Welcome to Dogtown USA
In DOG FANCY'S search for the best cities in which to be a dog, we discovered innovative shelter programs, generous amenities, thoughtful policies, and many wonderful dog-lovers.
Jane Musgrave |
Posted: Tue Sep 25 00:00:00 PDT 2001
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agency along with four private, nonprofit organizations participate in the program, each playing a different role in finding homes for unwanted pets and offering affordableif not freespay and neuter services.
Austin Pets Alive! serves as the program's information arm, publishing news about the problem and the proposed "No-Kill Millennium" solution and pointing renters to dog-friendly housing.
EmanciPet, another nonprofit group, operates a mobile spay and neuter clinic and raises money to offset the costs of pet sterilization for people who can't afford it. And members of Underground Rescue foster animals and work to find them permanent homes.
Meanwhile, the city-run Humane Society of Austin and Travis County operates a 15,000-square-foot no-kill shelter. Since the campaign began, it has helped people keep their pets and encouraged more people to become pet owners.
Recognizing that most people who give up their dogs do so because of behavior problems, the agency started helping owners learn to overcome them, says Executive Director Karen Medicus. The humane society offers classes for people who have puppies or older dogs and pet behavior counseling for owners who don't want to attend a class or think one would not help. It also expects to launch a behavior hotline this year.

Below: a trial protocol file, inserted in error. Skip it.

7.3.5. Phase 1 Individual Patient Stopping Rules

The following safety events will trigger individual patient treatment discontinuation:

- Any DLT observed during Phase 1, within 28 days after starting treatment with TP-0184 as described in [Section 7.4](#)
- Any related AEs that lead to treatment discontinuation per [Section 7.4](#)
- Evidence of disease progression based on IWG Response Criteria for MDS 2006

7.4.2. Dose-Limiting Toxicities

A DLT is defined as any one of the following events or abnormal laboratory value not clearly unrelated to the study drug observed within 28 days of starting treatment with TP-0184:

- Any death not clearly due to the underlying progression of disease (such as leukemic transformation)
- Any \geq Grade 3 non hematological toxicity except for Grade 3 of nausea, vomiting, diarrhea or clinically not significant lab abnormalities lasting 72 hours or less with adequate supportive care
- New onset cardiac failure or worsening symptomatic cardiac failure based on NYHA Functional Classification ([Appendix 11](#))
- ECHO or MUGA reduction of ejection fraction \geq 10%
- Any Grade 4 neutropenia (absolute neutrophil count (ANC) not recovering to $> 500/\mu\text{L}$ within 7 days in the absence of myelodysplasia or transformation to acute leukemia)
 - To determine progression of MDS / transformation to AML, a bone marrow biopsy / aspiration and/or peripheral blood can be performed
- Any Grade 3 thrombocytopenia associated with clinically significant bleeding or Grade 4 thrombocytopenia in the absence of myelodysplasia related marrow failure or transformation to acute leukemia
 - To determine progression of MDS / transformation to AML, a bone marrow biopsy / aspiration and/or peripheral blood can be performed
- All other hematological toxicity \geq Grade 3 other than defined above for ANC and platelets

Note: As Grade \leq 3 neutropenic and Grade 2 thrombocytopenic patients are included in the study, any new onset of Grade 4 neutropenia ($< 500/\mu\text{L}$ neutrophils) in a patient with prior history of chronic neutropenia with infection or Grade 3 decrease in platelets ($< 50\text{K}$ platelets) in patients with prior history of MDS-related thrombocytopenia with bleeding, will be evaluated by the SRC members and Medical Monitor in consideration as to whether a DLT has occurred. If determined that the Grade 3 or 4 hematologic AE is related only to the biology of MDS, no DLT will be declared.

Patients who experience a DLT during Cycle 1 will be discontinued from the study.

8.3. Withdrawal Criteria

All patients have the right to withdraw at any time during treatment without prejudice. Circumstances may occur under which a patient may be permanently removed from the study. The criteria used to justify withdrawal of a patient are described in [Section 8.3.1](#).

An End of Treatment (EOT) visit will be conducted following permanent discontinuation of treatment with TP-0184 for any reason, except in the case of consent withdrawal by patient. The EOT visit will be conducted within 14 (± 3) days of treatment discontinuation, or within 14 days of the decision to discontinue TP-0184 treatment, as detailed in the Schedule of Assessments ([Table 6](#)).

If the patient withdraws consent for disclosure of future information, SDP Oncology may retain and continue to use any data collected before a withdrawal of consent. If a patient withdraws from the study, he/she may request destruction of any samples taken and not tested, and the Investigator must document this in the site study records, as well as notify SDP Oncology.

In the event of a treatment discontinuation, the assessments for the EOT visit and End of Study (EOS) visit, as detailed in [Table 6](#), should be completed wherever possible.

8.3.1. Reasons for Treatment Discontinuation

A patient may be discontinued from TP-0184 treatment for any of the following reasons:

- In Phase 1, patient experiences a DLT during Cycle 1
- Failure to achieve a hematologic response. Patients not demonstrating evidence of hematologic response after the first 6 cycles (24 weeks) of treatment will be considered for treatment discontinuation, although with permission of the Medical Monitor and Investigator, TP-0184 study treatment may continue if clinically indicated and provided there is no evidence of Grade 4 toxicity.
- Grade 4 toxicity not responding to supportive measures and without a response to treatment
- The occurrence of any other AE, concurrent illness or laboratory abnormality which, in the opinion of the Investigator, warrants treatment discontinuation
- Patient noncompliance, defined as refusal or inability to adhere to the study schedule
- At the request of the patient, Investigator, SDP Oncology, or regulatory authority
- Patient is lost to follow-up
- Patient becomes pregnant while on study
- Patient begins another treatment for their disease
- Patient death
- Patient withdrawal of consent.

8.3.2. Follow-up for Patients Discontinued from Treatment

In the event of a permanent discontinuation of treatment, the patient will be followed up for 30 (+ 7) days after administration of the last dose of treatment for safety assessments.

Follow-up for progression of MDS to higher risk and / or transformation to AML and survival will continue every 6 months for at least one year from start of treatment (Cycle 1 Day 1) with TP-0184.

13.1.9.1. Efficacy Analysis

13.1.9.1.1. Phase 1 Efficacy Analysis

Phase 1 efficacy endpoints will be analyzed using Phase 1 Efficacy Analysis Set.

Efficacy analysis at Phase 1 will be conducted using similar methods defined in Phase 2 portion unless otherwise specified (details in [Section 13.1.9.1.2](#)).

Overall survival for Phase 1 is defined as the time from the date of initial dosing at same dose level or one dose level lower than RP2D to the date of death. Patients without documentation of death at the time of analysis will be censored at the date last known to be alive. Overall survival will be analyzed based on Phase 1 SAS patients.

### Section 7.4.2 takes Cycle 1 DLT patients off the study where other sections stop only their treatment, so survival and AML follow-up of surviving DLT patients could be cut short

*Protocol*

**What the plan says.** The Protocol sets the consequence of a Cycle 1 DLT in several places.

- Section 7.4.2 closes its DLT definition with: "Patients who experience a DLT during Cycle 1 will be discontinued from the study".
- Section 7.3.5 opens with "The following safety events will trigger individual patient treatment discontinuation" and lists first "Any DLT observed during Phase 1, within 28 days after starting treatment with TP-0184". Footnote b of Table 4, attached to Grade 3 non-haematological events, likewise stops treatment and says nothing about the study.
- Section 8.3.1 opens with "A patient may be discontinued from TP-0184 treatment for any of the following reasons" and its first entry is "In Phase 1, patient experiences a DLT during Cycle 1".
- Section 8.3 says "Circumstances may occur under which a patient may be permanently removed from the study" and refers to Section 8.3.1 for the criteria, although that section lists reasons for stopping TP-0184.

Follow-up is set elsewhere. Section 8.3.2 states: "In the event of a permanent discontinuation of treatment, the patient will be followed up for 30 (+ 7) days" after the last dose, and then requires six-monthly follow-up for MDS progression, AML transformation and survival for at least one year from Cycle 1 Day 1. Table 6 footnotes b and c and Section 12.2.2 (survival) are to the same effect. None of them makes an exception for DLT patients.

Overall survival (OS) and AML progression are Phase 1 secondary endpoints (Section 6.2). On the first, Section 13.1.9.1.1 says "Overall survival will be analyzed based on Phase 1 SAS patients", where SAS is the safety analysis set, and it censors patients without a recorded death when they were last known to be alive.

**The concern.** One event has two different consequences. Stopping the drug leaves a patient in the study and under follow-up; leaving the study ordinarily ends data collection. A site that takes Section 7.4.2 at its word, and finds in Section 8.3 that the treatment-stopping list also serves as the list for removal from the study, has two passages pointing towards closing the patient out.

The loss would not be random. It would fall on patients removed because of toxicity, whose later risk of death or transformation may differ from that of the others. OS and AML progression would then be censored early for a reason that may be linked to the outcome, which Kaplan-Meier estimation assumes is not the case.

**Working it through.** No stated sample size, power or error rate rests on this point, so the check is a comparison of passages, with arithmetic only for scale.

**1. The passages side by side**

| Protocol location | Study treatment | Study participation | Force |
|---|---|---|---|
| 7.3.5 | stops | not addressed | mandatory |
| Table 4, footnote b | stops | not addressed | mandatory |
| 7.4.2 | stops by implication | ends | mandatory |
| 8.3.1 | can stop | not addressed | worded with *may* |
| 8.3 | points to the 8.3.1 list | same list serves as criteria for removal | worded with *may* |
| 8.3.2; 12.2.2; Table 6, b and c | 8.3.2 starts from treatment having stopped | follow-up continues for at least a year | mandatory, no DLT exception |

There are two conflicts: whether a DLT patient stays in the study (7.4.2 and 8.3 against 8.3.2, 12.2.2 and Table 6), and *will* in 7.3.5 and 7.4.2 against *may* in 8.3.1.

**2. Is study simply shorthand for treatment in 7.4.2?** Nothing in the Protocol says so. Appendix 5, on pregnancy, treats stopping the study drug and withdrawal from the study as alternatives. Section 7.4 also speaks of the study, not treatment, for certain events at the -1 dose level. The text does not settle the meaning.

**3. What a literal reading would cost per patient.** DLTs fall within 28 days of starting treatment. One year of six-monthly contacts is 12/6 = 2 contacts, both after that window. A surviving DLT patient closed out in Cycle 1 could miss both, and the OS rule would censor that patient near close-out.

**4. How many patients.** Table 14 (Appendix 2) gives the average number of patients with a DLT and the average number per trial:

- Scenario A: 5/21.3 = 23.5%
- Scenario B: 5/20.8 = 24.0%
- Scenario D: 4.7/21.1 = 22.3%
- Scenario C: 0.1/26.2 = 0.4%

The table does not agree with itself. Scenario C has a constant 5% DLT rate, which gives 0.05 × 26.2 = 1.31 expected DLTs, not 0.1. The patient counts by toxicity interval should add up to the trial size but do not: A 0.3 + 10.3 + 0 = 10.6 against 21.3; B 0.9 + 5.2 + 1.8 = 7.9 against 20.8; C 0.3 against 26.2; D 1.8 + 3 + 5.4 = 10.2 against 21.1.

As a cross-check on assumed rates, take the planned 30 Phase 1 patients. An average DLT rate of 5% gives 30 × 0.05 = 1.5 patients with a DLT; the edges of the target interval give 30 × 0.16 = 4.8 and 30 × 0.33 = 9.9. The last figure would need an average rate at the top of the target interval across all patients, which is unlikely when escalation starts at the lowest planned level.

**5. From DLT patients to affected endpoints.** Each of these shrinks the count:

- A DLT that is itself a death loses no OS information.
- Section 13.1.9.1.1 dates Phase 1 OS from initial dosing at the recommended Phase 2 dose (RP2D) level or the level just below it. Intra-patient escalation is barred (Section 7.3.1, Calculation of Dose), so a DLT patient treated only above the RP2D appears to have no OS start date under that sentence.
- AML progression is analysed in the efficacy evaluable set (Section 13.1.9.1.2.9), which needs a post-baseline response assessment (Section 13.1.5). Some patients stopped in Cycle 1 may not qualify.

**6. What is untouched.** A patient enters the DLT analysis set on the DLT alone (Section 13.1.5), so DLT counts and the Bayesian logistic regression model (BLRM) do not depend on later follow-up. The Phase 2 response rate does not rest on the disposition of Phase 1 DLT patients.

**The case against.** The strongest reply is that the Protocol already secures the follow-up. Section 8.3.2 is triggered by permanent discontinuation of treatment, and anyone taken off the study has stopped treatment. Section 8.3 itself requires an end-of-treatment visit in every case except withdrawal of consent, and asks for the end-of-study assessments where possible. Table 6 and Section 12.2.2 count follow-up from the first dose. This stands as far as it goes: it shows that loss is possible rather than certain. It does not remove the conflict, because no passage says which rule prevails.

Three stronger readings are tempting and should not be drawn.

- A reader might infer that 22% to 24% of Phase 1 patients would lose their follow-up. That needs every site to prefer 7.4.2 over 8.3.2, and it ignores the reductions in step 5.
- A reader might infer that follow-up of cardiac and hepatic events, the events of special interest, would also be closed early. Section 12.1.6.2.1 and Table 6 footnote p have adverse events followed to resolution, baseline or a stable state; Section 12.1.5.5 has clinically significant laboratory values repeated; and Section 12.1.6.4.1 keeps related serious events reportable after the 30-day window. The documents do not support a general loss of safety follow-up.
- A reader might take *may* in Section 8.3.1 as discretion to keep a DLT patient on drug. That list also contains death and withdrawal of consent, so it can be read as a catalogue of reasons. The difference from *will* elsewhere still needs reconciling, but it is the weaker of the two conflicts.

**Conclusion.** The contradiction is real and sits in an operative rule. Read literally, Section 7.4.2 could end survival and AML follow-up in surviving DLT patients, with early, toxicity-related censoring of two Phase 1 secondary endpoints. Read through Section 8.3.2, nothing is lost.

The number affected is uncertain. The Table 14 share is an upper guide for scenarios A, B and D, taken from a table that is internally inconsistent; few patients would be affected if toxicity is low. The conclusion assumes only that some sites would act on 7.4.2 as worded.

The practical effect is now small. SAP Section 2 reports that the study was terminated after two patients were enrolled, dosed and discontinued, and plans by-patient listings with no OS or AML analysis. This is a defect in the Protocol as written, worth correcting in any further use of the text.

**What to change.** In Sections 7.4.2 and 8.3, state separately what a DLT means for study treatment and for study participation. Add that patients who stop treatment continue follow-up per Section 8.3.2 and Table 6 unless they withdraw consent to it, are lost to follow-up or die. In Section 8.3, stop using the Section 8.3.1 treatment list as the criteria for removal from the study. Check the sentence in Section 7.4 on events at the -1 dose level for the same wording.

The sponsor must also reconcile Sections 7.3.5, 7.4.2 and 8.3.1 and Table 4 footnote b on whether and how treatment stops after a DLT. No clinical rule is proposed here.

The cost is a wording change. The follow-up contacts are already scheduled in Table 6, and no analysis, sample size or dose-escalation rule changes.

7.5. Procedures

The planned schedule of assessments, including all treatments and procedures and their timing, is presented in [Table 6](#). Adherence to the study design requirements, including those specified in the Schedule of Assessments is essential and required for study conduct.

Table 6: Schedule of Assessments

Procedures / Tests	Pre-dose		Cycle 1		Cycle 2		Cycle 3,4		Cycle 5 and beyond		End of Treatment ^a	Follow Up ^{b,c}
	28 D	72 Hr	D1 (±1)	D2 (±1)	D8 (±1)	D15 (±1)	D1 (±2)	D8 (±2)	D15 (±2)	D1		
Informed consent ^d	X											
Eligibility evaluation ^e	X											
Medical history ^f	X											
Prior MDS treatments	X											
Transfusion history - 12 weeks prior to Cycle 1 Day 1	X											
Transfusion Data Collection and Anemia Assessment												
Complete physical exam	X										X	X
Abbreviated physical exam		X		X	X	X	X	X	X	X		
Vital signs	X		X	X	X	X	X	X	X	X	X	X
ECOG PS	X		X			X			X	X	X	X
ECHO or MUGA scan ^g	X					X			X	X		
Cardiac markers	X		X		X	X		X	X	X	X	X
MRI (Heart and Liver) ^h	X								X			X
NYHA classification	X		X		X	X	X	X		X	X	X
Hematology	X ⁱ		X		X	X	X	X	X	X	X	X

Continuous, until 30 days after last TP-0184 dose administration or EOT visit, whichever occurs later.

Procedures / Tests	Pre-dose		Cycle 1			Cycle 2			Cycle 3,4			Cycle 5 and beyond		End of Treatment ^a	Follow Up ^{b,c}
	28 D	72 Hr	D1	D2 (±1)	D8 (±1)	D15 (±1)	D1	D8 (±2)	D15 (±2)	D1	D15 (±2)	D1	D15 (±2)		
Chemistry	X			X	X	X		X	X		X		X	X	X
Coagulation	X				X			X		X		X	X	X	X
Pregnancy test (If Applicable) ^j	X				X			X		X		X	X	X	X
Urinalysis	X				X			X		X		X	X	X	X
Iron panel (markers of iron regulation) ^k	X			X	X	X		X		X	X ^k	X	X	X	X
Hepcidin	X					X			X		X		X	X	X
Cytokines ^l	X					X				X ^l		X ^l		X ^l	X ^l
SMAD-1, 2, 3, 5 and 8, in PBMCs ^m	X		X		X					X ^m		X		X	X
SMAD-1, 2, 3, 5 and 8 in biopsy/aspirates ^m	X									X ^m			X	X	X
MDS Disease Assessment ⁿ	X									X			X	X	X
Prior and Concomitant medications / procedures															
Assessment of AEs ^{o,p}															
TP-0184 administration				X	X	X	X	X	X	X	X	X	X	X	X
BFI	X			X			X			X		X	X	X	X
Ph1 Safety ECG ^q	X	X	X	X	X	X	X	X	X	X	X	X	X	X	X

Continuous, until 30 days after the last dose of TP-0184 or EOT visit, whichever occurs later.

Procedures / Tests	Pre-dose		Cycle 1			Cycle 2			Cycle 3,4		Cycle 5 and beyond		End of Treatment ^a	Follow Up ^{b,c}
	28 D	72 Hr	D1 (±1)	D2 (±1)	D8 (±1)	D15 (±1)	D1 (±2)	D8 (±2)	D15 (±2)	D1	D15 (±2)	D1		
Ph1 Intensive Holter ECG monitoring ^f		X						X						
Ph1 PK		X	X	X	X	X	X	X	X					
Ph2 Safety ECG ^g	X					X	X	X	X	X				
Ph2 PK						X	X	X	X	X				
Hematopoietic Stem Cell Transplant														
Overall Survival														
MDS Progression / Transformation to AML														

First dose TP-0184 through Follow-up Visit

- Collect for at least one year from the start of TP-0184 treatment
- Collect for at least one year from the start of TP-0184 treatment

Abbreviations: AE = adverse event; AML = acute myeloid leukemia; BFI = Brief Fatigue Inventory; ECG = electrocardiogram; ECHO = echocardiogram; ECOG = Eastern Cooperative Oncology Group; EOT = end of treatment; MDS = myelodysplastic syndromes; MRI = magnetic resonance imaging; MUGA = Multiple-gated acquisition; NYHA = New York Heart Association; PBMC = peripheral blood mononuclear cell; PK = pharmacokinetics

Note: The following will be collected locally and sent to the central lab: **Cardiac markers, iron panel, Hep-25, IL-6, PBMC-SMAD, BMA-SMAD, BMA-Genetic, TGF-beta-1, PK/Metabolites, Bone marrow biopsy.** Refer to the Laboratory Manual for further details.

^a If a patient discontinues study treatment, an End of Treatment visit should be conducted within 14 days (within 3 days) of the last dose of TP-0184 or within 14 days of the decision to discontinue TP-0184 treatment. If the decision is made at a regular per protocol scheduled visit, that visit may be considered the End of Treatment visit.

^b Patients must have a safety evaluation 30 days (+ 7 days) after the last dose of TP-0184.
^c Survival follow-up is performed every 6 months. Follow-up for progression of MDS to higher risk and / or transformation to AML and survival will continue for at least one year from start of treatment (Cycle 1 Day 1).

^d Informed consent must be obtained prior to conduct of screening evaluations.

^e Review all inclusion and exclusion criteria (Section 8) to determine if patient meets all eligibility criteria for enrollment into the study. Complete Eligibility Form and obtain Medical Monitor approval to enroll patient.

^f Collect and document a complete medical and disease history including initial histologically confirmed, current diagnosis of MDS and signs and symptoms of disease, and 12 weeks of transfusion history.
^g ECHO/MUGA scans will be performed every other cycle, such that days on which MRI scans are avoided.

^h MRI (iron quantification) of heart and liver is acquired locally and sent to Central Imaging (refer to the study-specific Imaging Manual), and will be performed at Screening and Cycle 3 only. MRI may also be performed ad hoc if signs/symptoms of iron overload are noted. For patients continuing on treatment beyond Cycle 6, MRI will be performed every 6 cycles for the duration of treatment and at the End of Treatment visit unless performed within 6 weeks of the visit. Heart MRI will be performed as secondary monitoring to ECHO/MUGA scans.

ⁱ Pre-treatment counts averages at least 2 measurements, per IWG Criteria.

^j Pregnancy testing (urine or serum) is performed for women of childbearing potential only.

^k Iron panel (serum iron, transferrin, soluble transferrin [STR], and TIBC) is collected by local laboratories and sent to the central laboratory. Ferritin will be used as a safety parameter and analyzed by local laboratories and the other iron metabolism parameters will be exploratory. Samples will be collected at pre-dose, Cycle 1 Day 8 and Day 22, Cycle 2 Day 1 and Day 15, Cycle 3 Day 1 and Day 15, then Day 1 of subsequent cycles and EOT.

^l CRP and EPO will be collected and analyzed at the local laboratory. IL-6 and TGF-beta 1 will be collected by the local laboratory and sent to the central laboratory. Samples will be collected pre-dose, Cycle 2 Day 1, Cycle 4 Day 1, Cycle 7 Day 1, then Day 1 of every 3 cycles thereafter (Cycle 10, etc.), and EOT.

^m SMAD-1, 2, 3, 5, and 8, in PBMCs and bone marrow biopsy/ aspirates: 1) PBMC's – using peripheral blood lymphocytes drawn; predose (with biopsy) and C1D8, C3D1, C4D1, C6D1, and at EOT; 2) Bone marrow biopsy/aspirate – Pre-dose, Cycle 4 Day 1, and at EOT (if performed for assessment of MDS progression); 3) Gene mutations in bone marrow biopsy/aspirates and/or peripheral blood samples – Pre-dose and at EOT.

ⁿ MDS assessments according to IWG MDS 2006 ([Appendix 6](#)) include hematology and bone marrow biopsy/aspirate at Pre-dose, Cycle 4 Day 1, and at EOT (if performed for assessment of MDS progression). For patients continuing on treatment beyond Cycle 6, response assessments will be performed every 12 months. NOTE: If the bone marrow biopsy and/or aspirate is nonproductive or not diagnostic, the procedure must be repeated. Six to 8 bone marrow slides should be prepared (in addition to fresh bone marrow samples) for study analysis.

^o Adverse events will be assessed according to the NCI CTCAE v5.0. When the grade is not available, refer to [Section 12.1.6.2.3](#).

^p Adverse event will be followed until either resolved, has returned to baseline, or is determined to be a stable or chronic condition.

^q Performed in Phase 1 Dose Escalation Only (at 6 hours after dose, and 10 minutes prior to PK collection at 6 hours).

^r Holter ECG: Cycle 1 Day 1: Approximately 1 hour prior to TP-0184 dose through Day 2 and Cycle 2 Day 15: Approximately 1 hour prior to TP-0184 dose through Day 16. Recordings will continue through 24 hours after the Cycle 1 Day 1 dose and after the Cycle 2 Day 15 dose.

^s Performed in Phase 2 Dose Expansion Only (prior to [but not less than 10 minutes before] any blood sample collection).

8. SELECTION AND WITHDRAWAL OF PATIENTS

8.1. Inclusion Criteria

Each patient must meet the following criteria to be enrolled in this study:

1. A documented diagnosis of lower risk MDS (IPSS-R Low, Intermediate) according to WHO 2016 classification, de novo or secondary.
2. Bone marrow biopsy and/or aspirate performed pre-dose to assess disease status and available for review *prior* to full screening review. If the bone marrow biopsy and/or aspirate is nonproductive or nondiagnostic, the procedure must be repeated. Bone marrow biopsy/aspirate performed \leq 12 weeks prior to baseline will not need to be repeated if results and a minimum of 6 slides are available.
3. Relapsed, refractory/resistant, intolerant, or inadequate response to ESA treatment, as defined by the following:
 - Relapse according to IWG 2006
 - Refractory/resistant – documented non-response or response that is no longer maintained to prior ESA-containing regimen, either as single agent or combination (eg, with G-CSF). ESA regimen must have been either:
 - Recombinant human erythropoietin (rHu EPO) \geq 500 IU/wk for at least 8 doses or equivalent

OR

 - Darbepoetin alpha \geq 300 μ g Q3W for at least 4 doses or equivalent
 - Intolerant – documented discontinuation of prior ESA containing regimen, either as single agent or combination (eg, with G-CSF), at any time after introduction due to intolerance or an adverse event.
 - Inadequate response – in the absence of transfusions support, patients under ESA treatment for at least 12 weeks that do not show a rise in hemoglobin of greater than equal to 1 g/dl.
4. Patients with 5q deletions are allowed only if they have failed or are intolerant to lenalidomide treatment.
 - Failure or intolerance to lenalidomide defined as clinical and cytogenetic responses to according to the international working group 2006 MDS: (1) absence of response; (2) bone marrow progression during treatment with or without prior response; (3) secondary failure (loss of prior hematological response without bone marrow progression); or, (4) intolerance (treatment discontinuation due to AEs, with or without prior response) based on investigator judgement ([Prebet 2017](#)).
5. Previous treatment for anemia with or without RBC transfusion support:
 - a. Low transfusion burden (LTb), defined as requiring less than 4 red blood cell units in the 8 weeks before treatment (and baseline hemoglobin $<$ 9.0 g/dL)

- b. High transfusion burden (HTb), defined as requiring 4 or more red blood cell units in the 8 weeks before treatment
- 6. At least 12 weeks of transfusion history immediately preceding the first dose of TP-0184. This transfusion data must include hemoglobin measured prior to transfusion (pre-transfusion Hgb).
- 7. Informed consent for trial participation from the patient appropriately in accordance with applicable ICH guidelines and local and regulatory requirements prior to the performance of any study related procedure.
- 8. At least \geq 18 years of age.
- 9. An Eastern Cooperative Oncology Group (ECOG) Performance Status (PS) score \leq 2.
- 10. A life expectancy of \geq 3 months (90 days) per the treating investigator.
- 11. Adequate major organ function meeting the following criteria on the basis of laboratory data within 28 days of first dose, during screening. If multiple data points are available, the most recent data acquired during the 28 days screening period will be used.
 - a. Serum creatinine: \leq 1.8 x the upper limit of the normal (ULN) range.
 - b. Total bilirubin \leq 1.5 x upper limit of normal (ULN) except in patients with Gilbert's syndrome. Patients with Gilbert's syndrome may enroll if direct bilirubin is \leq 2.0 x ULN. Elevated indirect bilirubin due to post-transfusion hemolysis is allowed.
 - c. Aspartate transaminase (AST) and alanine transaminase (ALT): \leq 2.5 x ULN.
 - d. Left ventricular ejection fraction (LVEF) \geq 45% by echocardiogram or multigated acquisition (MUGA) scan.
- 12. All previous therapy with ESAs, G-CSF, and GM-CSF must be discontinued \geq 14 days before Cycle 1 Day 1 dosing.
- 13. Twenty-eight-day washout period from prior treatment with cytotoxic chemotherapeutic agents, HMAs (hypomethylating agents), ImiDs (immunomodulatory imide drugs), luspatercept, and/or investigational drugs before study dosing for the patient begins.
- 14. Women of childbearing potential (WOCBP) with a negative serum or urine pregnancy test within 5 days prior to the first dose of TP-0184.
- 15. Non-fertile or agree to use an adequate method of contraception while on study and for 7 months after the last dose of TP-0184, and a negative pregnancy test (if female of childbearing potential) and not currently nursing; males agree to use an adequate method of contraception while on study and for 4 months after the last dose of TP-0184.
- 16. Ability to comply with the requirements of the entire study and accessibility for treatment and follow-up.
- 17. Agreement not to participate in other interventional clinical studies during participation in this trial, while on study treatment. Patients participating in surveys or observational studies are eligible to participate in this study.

Medicus says the agency places equal emphasis on improving the behavior of dogs awaiting adoption. Some dogs spend time in the shelter's mock living room, where they are more comfortable and can learn how to behave in a homelike setting.
Where would people spend every Saturday afternoon at the local animal shelter? And who would load out-of-town guests in their cars to show off the local pound? Try Rochester, N.Y., and the people who live there.
Drawing about 100,000 people a year, the Humane Society of Rochester and Monroe County headquarters has become an attraction. "We're not your old dog pound," says Jim Tedford, executive director of the shelter, better known as Lollypop Farm.
The 125-acre farm on Rochester's rural-turned-suburban outskirts has a 42,000-square-foot animal shelter and a barn, a petting zoo, interactive exhibits, and a two-mile hiking trail that winds through a lush forest.Page 1 | 2 | 3 | 4 | 5 | 6 | 7 | 8 | 9
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